Last year was the worst year for crime in University Park since at least 2010, according to available data from the Los Angeles Police Department.
University Park is home to the University of Southern California. We have been reporting on crime and incidents in this neighborhood each week through our Crosstown crime blotter. Now, we’re examining crime patterns in the area over a longer period. In 2018, reported crimes reached an all-time high: 1,830, up 7.5% from the previous year.
Crimes have been rising steadily since 2010, with dips in 2014 and 2017.
Overall crime in the City of Los Angeles dropped slightly last year, falling by a little more than 1% from 2017. For violent crimes, including rape and assault, the dip has been even steeper, falling by 4.5% from 2017 to 2018. Homicides in the city were down by more than 8% in 2018 from 2017.
However, the City of Los Angeles has four million inhabitants spread out over nearly 500 square miles and people’s experiences with public safety can vary dramatically depending where they live.
Crime in the neighborhoods surrounding University Park has also fallen slightly from 2017 to 2018. Leimert Park saw 1.6% fewer crime reports, Adams Normandie fell by 1.39%. Exposition Park was essentially flat.
For University Park itself, the most commonly reported crimes were stolen bikes and small-time property crimes.
Our roundup focuses on crimes that were reported, and not necessarily crimes that occurred in this neighborhood within this time period. The discrepancy between reported crimes and actual crimes can occur for a variety of reasons, including time delays in updating reports.
University Park is unique in that there are two law enforcement agencies patrolling the area: the Los Angeles Police Department (LAPD) and USC’s Department of Public Safety (DPS).
According to David Carlisle, DPS spokesperson and assistant chief, the biggest problem that campus security has been facing in recent years is the growing theft of portable electronics like cellphones and laptops.
“Would you stand around on a street corner waving $1,000 in cash?” he said. “Because that’s essentially what you’re doing when you have your cell phone out.”
Reports of thefts (not including bike thefts) in University Park went from 276 in 2010 to 442 reports last year. Theft numbers reached an all-time high in 2015, with 565 reports.
Carlisle said the key to reducing these numbers lies in student awareness and vigilance.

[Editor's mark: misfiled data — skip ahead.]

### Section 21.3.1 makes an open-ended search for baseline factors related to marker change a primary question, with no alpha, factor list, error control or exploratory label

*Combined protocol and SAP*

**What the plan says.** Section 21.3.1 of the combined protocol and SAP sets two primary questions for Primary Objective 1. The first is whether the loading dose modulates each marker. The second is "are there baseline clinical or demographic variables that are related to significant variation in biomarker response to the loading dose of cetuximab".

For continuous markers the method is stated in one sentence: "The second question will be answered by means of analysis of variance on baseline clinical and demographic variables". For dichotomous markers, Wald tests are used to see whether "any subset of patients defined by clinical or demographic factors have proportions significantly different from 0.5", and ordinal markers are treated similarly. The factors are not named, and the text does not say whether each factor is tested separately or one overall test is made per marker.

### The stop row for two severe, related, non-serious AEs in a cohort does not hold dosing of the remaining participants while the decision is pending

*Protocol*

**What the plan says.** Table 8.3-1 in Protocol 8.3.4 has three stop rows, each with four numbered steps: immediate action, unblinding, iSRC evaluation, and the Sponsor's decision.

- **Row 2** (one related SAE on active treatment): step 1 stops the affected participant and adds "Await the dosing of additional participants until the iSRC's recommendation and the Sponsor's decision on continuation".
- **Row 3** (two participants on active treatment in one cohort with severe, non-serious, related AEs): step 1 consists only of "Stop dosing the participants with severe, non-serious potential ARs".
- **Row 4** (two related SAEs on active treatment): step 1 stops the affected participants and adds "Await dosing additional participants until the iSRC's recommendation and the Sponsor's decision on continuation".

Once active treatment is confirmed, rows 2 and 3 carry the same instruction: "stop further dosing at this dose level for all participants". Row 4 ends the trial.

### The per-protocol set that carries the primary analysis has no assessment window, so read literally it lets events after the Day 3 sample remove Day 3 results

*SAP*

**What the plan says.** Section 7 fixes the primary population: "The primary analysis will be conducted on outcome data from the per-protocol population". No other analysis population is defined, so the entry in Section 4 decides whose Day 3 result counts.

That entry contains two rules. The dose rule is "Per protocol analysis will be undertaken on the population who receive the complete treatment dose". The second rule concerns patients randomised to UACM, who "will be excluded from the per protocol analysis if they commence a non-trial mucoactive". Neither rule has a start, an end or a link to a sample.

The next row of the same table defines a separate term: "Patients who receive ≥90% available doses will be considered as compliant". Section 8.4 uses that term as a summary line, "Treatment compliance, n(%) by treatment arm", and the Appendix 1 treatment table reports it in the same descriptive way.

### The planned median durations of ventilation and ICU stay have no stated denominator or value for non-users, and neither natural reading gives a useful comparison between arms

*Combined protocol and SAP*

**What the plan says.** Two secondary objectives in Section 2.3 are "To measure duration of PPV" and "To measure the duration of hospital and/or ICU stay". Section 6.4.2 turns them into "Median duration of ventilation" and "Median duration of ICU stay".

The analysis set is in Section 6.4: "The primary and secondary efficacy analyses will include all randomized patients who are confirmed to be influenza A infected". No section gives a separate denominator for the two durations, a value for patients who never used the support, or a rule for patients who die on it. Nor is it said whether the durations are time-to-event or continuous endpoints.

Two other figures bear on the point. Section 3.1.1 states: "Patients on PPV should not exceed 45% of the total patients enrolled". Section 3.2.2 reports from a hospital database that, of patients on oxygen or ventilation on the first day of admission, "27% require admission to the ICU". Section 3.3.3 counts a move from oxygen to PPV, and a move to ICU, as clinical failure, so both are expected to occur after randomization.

DPS is currently working on ways to remind students to stay aware of their surroundings, but realizes their efforts might not be targeting the right people.
“We’ve got 100,000 students signed up for TrojansAlert, but not all of them still live on campus or want those alerts, so we weigh the value of that,” he said. “What’s an effective way to reach students? Is it through the Daily Trojan or Annenberg Media? What’s an effective campaign?”
While phone and laptop thefts are on the rise, another major crime plaguing the student population, bike thefts, is going down.
There were 376 bike thefts in 2017, and 297 in 2018.
Carlisle credits DPS’ efforts for the decrease. According to Carlisle, DPS has been making an effort to target bike thefts by making sure there are more officers visible on and around campus to serve as a deterrent to potential thieves.
“There’s been more of a focus on bikes in the last year,” he said.
Here are some of the other changes in reported crimes in University Park between 2017 and 2018.
How we did it: We looked at publicly available LAPD and DPS data of reports of crimes in the University Park neighborhood of Los Angeles. For neighborhood boundaries, we rely on the borders defined by the Los Angeles Times. Learn more about our data here.
LAPD data and DPS logs only reflect incidents that are reported to the department, not how many crimes actually occurred. In making our calculations, we rely on the data that the LAPD makes publicly available through the Open Data Portal and the logs DPS makes publicly available on its website. On occasion, LAPD or DPS may update past crime reports with new information, or recategorize past reports. Those revised reports do not always automatically become part of the public database.
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